We’re going to take a slight detour for a moment. I know the purpose of this blog is supposed to be the Holmes stories, but my enjoyment (and fervent consumption) of televised Holmesian pursuits, particularly of the BBC variety, isn’t exactly a secret. Sure, I have a story I should be reading (and a blog post on it I should be writing), a first draft I’m in the middle of editing, two Star Trek movies I should be watching, and a short story I should be writing (unrelated to Holmes entirely – because I don’t think Sherlock Holmes in an alternate history Kansas is what the Community Novel project planners had in mind this year), but I have zero motivation for anything directly productive right now. Unlike Holmes, I’m seeking out a little boredom. Or at least a little lack of activity.
Maybe I’m embracing my inner Mycroft.
Tonight, I decided to test out the blu-ray portion of my blu-ray player – it’s mostly existed as a means to watching Hulu, Netflix, and Youtube since I got it – by watching the unaired pilot of BBC’s Sherlock. While I’ve seen the aired “A Study in Pink” a few hundred times, which may be an underestimate, I’ve never taken the time to watch the unaired version. I’ve owned it. I’ve just fallen into that lazy trap where, if I can’t pull it up on Netflix or Hulu, if I have to resort to the act of getting up, grabbing a DVD, and popping it into a machine, it’s almost too much work. This is also why I haven’t watched Doctor Who since February 1st. I own the entire series digitally and through season seven on DVD, but I’d have to actually put in some effort to get to either source.
Definitely embracing my inner Mycroft, when I look at it that way.
So much of this version of “A Study in Pink” is different, even if it’s just in small ways and remains more or less the same story. There’s the final confrontation, which takes place in the sitting room of 221B and not an empty cafeteria and ends with Watson shooting the cabbie from a building across the street. There’s no “Find My Phone” moment, no drugs bust, no chasing a cab through the streets of London, no creepy Mycroft playing up the anonymous and suspicious arch-nemesis. We still get the awkward “I’m married to my work” misunderstanding, the “Come if convenient; come even if inconvenient” text exchange, and Mrs. Hudson insisting she’s definitely not the housekeeper. Donovan’s still a witch, even if she’s just a uniform sergeant, and apparently still “cleaning [Anderson’s] floors.” But Anderson never gets to call Sherlock a psychopath and we never get to hear Sherlock quotably correct him with “I’m a high functioning sociopath. Do your research.”
Oh, the shock blanket is still there, of course, because the officers still need to take pictures.
New things we never got to see in the original televised version (and I wish we had) include Sherlock’s epic drunk-acting and watching him momentarily outsmarted by the killer, drugged Sherlock flopping around on the floor of the hideously salmon pink 221B sitting room, and Batlock – a pair of shots of Sherlock, perched on a roof, backlit by a bright and nearly full moon, with his coattails flapping like some image taken directly from a Batman comic book panel.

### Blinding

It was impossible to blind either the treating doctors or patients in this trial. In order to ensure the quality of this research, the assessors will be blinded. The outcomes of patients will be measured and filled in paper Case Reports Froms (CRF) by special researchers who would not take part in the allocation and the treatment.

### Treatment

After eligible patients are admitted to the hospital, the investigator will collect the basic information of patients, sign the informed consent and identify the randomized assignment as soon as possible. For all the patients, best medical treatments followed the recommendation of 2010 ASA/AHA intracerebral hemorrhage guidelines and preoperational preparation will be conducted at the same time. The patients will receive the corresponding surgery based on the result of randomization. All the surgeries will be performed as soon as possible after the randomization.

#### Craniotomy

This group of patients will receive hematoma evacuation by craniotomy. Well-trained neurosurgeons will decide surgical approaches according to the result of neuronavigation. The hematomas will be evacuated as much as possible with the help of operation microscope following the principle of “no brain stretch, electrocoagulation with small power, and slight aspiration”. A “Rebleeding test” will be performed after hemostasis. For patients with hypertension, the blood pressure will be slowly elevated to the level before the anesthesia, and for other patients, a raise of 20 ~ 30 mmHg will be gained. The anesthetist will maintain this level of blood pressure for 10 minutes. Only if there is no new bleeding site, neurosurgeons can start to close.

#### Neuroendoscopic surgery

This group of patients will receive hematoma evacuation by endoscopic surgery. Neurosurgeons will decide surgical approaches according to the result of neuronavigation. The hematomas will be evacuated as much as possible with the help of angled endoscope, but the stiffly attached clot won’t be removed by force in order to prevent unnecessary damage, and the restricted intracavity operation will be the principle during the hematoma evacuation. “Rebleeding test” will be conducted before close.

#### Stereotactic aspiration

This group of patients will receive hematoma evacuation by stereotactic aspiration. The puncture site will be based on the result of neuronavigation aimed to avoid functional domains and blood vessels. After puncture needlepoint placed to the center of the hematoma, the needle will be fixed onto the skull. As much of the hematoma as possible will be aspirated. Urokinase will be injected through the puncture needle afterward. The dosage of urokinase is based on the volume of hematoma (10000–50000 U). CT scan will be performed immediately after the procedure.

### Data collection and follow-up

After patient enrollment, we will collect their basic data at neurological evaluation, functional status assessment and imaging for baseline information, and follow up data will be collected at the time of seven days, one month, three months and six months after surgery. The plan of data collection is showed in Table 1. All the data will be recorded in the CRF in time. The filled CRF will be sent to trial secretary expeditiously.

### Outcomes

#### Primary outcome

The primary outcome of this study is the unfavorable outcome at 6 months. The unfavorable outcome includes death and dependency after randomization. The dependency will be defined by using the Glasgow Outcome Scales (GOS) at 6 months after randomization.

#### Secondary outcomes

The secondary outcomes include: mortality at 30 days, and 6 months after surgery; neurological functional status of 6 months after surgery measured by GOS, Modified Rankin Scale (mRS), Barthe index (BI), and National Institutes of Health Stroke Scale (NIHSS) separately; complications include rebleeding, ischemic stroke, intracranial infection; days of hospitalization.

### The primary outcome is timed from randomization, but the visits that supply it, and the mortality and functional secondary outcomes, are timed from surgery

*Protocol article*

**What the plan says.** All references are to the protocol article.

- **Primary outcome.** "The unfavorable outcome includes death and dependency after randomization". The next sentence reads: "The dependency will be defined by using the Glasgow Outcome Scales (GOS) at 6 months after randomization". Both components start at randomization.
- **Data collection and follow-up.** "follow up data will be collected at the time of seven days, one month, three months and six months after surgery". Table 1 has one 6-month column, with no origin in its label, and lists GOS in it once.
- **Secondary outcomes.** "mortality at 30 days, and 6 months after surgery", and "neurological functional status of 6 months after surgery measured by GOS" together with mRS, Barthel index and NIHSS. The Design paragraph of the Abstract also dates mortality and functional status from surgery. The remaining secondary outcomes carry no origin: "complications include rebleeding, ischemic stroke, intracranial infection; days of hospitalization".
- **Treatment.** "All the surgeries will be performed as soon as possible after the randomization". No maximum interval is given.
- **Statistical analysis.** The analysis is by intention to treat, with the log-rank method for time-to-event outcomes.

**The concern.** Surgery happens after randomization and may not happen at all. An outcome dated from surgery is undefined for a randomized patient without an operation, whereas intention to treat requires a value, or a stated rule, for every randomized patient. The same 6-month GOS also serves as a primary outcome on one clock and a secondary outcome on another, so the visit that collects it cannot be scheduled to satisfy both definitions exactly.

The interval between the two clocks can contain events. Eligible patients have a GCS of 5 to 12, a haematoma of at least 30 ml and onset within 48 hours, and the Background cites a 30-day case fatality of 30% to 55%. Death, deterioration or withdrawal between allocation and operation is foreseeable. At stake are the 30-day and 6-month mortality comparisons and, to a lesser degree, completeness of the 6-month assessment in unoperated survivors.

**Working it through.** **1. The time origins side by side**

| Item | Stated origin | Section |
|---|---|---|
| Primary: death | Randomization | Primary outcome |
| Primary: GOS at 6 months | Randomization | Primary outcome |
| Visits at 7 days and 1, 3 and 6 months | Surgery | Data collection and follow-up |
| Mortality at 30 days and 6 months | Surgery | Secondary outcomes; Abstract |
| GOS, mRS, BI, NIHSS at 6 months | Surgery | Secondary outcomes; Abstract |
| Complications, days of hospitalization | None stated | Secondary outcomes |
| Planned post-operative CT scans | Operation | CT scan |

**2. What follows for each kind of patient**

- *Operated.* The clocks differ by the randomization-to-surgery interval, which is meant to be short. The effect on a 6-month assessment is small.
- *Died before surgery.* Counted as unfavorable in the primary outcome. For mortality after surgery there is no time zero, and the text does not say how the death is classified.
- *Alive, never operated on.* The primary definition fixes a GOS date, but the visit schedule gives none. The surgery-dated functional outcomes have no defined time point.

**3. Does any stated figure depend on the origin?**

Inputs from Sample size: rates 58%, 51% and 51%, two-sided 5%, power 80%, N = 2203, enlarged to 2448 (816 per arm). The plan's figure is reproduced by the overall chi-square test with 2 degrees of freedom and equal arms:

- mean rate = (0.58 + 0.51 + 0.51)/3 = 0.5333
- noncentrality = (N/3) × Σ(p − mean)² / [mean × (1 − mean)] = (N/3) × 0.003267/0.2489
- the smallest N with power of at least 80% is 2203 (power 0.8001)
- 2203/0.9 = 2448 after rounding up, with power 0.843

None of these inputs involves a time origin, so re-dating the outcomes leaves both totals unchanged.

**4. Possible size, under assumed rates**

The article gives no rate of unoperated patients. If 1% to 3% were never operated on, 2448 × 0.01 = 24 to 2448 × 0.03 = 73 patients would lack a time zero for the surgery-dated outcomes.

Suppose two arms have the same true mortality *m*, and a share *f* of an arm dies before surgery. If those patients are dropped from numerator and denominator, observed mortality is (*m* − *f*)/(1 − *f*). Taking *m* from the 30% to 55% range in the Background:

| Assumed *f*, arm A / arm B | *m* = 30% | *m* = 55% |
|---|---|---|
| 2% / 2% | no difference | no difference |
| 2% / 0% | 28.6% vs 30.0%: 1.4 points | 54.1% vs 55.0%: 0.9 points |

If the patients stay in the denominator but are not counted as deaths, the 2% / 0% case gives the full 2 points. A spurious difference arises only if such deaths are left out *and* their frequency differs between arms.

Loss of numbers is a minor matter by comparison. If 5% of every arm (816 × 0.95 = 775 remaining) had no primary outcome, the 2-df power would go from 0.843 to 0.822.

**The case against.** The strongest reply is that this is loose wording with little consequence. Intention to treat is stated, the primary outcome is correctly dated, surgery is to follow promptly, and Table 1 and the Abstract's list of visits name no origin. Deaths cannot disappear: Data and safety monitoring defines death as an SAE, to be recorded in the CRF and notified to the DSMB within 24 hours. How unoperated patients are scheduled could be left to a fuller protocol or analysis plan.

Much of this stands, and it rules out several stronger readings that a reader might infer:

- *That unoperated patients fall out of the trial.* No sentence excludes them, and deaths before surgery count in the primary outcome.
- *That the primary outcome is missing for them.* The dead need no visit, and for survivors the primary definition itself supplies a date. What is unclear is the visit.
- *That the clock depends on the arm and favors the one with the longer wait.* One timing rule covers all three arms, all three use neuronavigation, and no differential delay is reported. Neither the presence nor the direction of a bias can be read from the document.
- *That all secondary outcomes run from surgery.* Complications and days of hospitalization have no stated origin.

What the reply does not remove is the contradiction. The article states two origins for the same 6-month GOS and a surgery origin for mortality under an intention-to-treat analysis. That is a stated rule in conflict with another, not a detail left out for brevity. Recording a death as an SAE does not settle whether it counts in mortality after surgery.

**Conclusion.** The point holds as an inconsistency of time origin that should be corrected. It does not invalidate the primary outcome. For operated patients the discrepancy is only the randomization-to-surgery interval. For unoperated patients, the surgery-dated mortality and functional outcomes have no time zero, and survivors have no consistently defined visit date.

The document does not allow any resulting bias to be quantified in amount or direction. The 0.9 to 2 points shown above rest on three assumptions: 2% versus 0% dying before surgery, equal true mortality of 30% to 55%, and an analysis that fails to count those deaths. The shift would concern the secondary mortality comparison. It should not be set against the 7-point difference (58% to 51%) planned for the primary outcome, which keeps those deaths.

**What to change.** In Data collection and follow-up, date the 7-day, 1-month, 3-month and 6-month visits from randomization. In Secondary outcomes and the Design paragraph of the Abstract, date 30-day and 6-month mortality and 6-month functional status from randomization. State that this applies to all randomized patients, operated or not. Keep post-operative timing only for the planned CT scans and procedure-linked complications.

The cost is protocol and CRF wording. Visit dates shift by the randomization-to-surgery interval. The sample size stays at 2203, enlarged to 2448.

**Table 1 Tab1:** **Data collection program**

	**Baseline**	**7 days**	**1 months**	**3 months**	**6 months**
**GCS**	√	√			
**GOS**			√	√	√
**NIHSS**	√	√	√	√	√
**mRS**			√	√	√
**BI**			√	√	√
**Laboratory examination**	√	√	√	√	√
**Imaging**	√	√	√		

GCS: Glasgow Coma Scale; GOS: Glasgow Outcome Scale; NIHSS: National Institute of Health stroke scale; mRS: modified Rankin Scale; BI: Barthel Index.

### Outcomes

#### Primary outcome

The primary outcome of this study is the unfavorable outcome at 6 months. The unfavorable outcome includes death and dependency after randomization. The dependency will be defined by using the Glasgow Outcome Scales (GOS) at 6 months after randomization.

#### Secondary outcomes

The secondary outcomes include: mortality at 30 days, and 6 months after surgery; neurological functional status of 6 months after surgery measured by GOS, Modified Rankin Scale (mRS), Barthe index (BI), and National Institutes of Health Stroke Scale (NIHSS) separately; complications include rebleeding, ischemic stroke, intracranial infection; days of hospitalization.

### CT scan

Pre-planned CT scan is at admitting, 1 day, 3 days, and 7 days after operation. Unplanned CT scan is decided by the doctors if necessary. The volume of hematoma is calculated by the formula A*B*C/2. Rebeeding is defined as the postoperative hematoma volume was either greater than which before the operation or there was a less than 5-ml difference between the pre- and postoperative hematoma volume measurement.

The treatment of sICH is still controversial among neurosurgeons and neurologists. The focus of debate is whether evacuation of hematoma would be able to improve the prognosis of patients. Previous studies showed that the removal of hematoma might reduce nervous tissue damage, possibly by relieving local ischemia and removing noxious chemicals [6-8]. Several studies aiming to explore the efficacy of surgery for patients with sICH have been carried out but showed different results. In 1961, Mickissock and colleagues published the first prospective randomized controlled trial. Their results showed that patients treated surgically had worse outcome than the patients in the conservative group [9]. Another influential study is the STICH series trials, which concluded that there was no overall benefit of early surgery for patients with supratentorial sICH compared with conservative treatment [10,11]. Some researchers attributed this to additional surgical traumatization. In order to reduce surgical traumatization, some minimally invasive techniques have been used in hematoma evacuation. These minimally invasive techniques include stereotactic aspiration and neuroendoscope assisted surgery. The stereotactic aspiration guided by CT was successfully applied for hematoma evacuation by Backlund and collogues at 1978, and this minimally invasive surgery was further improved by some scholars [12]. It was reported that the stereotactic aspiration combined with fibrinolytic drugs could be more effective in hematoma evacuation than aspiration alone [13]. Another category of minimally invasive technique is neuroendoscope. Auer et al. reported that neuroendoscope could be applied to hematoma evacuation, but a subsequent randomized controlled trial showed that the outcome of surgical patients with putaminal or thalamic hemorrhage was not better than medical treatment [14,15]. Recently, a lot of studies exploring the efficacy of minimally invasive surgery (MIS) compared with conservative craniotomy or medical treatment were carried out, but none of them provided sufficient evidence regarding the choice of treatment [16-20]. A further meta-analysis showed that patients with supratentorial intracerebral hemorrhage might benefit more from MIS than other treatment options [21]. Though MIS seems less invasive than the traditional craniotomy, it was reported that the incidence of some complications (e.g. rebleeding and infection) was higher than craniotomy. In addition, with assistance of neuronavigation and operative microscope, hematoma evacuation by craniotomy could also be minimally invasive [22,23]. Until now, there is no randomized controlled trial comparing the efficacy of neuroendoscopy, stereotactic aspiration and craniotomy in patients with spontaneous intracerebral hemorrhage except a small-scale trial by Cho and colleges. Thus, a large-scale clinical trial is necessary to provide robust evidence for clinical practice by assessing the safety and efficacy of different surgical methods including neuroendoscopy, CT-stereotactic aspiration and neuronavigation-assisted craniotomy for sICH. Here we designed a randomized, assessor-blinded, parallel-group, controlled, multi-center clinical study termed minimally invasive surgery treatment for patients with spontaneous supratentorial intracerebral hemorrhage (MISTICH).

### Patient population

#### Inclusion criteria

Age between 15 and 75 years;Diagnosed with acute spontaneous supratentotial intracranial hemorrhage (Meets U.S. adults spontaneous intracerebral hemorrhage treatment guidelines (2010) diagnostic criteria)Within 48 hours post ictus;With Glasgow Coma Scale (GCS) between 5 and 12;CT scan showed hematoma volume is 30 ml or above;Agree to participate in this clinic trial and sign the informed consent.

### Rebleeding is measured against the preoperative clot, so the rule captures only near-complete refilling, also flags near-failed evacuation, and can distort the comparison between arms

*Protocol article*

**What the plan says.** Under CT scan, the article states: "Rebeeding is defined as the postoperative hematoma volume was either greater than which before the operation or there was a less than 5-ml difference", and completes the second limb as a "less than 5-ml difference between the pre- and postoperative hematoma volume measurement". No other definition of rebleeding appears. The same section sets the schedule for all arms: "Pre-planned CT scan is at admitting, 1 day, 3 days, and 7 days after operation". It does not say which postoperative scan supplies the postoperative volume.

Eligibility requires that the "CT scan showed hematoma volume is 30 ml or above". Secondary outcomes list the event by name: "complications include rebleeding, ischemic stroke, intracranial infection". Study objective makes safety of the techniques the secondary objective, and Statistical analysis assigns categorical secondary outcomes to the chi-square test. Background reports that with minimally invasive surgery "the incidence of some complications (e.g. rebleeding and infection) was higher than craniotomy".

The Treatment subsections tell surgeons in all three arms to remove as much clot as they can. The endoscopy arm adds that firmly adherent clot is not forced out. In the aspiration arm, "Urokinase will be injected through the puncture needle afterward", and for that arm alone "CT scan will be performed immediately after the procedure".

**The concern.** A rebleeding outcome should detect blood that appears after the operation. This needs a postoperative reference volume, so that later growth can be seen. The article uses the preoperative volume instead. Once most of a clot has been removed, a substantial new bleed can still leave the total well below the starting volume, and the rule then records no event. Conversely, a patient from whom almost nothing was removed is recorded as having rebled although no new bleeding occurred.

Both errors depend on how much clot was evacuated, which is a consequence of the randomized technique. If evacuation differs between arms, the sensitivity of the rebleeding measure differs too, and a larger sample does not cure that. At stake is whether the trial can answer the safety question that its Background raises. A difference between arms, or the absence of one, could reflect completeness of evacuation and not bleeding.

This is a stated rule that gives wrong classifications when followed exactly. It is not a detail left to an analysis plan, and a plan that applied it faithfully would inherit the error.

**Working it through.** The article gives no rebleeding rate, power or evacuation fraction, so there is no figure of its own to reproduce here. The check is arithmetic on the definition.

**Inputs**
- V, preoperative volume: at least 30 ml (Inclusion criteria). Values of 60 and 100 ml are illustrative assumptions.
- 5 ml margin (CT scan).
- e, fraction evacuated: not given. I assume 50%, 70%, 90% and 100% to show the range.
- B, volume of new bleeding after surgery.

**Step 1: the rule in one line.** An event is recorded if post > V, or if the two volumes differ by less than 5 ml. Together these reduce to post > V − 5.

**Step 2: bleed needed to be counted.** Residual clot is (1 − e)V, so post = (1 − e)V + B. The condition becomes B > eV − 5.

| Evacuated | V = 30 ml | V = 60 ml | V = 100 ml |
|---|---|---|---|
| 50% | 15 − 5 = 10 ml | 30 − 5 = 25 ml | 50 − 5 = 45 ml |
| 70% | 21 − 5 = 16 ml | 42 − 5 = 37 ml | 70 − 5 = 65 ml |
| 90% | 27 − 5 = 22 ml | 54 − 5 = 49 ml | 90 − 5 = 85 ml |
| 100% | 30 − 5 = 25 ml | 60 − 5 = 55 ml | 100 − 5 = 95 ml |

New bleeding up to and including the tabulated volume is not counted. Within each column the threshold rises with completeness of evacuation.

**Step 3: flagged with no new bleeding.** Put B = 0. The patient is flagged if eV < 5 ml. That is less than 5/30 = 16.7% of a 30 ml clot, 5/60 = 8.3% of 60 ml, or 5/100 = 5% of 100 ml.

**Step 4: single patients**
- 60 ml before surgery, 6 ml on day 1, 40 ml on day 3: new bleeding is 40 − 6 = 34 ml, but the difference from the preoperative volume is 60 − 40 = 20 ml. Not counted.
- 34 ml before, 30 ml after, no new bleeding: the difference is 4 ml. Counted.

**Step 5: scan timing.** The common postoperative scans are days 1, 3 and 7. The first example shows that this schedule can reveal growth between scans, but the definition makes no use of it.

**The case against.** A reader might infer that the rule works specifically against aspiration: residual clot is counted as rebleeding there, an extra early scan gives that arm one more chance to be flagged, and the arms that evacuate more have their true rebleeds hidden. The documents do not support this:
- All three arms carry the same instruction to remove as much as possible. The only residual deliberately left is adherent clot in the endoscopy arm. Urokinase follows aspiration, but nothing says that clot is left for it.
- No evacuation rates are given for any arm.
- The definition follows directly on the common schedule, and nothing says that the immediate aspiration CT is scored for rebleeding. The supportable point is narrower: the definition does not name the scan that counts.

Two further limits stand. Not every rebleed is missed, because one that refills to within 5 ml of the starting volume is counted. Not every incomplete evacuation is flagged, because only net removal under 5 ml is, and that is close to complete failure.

We also meet a much less trusting Watson. He’s still awed by Sherlock’s skill, but there’s a suspicion under the surface that would have been interesting to see played out over the course of a series. For all of that, he still shoots a man dead when he thinks his new friend is in danger, and delivers a much better (not funnier, but more heartfelt, maybe) response to having done so:
Sherlock: “Are you all right?”
Watson: “Of course I’m all right.”
Sherlock: “You have just killed a man.”
Watson: “I’ve seen men die before, and good men, friends of mine. I thought I’d never sleep again. I’ll sleep fine tonight.”
Not as quippy as “Well, he wasn’t a very nice man,” but it gives us a definite peek at the heart of John Watson.
It’s a shorter episode, just under an hour long, and that’s probably why subplots like Mycroft’s mysterious introduction and the filler bits of the drugs bust and the cab chase aren’t there. The final confrontation focuses less on the cabbie pushing the buttons of Sherlock’s ego as well, the existence of it hinted at by Lestrade’s asking Sherlock if he picked the right pill and Watson still calling him an idiot for planning to take it. This is, after all, what was created to whet the BBC’s appetite and thus likely just a bit shy of Moffat and Gatiss’ full vision for what the story should be. Or maybe, when they filmed, they had a longer season in mind, with shorter episodes, and planned to unravel some of those plot and character bits, including the shadow of Moriarty, later on. There’d be time yet for Moriarty and Mycroft, car chases and disagreements with Scotland Yard, Watson’s constant disapproval and Sherlock’s careless ego.
There’s something endearing about the final shot in this episode, whether it’s the aired or unaired version. It doesn’t matter whether it’s Lestrade or Mycroft delivering the final “Sherlock Holmes and Dr. Watson” line (Lestrade to Donovan in the unaired, Mycroft to his assistant in the aired); it’s that shot of Sherlock and Watson, strolling off, grinning like fools as their names are tucked just as neatly together for the first time. It’s the absolute perfect way not just to wrap the episode, but to really begin their adventures to come. That’s the compelling essence of Holmes and Watson, isn’t it? The mysteries and the adventures and the deductions are all well and good, but it’s the stories of two men, two good friends, that make us keep reading and watching.